I want to introduce the notion of a "linear tonic": a melody that states the tonic chord in the place of any "vertical" harmonic statements of the tonic. I'm sure there is a precedent for this in analysis, but I have never encountered it. Any unharmonized melody is related to this--solo renditions of The Star-Spangled Banner are perhaps the most common example in this country. Bad performances aside, there's never any doubt what the tonic is, provided the singer is competent and has steady pitch. We've heard the tune thousands of times, perhaps, and often with instrumental accompaniment that gives us all the cues we need to hear and know the key. Gregorian chant is another related example.
But what happens when all of the tonal elements are taken apart and put back together in a somewhat incomplete way? More specifically, what happens when the composer/songwriter takes the harmonic tonic (I chord) out of the picture completely, and instead projects the tonic linearly in the melody? And even more radically, what happens when this "linear tonic" occurs simultaneously with other non-tonic harmonies? That is exactly what happens in the examples cited below.
Perhaps it was my recent Daryl Hall sighting that got me thinking about this again. But it occurred to me that these two tunes have more in common than I originally thought. It's true that both lack a root position I chord (in the case of "Jane Says," no tonic chord at all), but they also share a striking structural similarity: the verse of "She's Gone" and most of "Jane Says" consist of what can be interpreted as a IV-V vamp, overlaid with a melody that is clearly based around the "unheard" tonic I. I'll start with the simpler tune:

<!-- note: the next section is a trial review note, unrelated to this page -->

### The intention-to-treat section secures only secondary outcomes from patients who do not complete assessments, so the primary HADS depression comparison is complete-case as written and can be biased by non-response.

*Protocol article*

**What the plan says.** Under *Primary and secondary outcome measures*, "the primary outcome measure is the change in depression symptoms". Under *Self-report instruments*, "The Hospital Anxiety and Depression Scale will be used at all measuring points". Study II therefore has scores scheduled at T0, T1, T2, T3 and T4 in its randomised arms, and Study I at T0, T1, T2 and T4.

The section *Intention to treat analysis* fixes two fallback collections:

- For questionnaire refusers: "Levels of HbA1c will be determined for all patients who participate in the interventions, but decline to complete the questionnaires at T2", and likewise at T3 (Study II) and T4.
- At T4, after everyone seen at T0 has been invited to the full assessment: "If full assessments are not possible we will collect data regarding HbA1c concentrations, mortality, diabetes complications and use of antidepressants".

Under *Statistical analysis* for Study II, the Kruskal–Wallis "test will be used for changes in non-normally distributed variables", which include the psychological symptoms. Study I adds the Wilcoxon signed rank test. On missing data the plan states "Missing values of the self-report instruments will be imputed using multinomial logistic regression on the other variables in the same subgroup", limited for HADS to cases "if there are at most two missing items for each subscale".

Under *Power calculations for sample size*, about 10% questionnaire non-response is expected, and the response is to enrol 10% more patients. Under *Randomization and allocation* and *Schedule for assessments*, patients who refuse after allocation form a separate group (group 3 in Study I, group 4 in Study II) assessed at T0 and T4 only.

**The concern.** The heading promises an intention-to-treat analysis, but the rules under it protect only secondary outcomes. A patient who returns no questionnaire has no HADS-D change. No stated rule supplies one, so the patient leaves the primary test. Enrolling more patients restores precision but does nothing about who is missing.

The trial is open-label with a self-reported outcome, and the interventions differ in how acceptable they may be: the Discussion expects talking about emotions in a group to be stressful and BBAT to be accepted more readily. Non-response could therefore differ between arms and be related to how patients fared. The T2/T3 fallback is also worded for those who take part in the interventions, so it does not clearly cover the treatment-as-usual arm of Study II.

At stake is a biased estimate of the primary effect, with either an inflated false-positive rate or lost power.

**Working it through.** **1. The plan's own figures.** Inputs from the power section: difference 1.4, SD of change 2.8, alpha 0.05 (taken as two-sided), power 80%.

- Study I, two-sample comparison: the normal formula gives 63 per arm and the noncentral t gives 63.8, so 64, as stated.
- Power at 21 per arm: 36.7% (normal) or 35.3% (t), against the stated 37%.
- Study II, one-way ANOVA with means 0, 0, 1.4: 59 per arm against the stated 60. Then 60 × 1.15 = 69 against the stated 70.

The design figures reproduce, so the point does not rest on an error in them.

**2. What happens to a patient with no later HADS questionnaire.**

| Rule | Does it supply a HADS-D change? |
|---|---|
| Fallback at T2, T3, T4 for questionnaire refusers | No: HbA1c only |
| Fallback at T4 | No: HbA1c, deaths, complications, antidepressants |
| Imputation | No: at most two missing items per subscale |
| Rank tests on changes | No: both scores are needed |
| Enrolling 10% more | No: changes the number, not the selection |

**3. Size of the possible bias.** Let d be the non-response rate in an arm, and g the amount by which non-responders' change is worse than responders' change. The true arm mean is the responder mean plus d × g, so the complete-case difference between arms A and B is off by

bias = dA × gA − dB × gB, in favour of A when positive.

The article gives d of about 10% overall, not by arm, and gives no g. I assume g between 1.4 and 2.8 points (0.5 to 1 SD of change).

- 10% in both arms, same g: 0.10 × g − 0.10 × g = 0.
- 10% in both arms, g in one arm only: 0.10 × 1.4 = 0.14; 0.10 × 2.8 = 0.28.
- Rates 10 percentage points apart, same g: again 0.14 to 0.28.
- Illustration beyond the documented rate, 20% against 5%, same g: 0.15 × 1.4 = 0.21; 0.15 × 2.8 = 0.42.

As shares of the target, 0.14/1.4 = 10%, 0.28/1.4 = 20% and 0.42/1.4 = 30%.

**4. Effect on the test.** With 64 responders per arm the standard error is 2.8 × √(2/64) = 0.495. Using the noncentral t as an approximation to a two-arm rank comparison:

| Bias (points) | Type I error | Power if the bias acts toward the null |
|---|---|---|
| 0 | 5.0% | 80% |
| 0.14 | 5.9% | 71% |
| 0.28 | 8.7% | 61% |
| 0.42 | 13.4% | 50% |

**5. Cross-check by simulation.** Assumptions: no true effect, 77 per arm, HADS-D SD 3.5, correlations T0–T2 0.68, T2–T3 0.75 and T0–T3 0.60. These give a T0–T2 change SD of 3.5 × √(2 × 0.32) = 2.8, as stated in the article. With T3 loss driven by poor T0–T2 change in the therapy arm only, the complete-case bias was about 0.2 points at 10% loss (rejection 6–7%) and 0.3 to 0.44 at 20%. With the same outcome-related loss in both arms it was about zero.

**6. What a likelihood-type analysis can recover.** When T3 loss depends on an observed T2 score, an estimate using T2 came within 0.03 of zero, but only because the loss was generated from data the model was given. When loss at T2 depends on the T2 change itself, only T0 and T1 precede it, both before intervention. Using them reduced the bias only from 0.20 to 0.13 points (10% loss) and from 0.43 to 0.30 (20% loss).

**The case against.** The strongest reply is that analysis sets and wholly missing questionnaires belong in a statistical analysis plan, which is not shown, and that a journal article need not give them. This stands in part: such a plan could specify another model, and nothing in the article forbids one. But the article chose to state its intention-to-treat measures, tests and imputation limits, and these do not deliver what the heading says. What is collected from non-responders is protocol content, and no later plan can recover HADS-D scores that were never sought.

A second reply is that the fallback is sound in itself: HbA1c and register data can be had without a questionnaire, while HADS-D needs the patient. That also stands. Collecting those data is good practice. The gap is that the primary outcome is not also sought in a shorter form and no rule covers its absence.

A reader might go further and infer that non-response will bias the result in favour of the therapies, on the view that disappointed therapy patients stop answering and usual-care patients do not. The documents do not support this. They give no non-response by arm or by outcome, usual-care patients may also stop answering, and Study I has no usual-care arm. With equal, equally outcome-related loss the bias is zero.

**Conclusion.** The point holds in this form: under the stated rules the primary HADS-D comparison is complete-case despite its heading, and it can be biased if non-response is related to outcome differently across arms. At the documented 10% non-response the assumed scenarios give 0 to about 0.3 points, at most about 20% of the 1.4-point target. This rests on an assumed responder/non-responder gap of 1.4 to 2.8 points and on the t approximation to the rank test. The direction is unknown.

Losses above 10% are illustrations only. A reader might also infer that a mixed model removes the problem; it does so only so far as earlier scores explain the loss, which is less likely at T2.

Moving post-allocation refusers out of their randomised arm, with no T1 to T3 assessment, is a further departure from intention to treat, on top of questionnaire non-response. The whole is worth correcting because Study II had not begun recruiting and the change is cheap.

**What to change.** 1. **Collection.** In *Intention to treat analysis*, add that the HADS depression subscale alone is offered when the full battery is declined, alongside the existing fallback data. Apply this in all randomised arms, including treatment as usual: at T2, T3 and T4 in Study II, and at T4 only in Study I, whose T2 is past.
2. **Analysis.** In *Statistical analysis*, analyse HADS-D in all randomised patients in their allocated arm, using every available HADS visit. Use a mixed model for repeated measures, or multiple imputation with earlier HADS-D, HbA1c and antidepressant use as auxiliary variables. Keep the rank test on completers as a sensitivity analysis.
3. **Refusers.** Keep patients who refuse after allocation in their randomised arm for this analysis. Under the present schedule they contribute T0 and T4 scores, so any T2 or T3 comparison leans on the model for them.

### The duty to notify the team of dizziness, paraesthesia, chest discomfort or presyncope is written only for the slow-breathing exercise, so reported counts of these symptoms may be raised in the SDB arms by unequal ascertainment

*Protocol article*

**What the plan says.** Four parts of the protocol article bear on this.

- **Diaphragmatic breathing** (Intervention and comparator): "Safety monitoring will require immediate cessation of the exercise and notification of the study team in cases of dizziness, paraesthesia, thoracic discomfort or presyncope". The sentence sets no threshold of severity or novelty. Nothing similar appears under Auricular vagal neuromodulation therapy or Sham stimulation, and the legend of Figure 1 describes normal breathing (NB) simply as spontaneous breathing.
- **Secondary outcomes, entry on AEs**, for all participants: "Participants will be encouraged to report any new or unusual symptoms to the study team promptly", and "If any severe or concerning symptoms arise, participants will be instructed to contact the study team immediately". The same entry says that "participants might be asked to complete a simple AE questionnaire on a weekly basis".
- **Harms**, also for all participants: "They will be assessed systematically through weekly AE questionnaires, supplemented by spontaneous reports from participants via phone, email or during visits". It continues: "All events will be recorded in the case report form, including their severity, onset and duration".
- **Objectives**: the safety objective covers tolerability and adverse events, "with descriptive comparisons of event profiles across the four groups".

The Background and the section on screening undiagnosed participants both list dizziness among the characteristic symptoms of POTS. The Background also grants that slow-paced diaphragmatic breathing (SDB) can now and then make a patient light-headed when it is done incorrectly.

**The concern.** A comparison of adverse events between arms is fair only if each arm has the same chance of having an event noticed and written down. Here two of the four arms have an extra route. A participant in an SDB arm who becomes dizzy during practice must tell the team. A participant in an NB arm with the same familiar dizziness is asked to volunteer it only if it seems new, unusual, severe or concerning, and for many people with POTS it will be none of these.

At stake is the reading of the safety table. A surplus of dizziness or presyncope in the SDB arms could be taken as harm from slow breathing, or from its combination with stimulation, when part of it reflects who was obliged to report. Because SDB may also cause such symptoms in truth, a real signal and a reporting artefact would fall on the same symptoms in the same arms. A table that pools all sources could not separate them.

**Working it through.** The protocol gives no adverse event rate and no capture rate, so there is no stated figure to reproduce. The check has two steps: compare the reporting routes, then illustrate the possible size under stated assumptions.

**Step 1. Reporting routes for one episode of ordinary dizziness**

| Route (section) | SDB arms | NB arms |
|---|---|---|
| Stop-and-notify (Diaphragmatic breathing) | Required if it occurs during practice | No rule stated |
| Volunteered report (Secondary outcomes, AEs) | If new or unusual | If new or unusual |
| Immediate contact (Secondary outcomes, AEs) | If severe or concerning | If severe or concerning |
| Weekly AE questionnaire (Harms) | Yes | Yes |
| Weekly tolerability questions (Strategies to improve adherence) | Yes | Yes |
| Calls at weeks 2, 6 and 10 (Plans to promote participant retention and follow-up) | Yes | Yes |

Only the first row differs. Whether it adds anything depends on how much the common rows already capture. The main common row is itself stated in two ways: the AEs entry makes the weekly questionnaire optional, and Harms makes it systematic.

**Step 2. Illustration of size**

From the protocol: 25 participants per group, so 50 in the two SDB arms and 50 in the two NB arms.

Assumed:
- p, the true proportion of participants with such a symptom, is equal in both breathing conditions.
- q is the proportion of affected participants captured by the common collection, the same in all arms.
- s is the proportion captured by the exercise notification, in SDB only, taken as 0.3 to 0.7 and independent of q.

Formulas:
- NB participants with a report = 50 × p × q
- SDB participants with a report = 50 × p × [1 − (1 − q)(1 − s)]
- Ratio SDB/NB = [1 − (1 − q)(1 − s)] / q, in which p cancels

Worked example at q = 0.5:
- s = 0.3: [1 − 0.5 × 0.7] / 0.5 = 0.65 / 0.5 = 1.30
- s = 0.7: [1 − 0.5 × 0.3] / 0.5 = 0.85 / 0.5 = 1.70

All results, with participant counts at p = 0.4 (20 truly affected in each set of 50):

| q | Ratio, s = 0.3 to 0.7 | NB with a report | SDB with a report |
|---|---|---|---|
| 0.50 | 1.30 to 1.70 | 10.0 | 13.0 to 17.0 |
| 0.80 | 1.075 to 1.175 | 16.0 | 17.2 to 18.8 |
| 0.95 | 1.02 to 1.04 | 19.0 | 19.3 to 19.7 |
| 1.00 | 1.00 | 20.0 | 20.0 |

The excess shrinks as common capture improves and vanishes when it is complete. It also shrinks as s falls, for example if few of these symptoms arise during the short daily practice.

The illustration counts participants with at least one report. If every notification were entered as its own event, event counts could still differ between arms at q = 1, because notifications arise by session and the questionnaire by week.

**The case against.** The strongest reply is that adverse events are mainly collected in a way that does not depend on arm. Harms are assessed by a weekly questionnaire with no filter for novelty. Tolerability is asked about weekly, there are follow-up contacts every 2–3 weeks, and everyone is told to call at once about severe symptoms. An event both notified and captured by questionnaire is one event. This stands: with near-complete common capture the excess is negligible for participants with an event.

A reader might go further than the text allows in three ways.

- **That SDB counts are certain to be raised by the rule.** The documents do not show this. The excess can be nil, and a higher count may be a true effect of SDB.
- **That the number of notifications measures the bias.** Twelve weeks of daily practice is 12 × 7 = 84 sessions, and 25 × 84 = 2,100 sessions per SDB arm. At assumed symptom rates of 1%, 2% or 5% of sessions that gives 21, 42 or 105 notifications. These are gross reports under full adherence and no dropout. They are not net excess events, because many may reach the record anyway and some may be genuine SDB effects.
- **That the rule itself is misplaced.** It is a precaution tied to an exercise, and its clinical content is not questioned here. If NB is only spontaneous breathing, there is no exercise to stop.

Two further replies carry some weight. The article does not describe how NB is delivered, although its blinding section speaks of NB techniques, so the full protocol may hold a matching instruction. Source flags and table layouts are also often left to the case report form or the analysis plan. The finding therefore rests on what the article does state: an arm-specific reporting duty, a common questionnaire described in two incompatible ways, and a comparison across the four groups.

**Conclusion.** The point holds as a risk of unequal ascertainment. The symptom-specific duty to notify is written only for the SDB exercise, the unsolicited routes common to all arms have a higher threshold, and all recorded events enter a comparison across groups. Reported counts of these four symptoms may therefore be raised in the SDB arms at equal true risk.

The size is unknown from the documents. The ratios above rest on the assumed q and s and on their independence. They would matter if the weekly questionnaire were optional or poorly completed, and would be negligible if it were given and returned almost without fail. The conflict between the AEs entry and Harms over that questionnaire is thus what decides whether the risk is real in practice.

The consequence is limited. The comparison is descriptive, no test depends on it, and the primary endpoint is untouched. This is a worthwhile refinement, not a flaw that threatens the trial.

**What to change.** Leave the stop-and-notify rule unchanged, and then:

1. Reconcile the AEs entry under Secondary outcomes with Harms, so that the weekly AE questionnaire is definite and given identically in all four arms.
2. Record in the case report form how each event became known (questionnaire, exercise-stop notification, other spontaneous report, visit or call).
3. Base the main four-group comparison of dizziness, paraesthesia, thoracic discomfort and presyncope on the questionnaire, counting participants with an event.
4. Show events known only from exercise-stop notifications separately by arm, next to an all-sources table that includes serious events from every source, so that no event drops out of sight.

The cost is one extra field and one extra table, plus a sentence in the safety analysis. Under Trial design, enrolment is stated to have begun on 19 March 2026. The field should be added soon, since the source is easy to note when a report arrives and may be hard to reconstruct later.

I've discussed this in a previous post; my basic assertion is that the tune is in D major, the harmony consists of a IV-V vamp, and the tonic is projected linearly over the top of it. I honestly can't imagine another way to hear/see/think it.
My recent revelation was that the verse of "She's Gone" is very similar, with the added oddity of the B pedal
in the bass:
Hall & Oates "She's Gone," verse, IV-V over B
I recently had a conversation with a friend whose thoughts and opinions on music I value very highly, and he said "Well, I always heard some sort of flat VII to I thing here." No. NO NO NO. And this is why: listen to and look at the tune! It's so clearly E major! It's more sophisticated than the Jane's Addiction example but it's the same thing at work: a linear tonic over a IV-V vamp. The chorus makes it even more amazing:
HOLY CRAP WHAT IS THAT AMAZING CHORD AT THE END OF THE CHORUS?! An Amaj9/B?! Again, no. NO NO NO. It's actually the closest thing we get to a tonic chord (besides the passing I6). It's as if the tonic E triad gets stuck after being hinted at up to this point, and it gets suspended over the vague A/B sound, which carries into the next verse. An A major sound, for sure, but far more accurate to hear the layers involved. And it's so crafty in terms of structure: an E triad sounding at the same time as that A/B sound, which almost functions as a "tonic by proxy." And not a coincidence that the lyrics are "What went wrong?" at this moment. It might be a simplistic interpretation on my part, but I appreciate that this lyrical uncertainty (is there ever an easy answer to that one?) is set with a totally non-functional, gorgeous, ambiguous chord.
So linear tonics. I think it's the best way to hear some things. Here's one more:
Fleetwood Mac, "Dreams": A minor, mostly a VI-VII vamp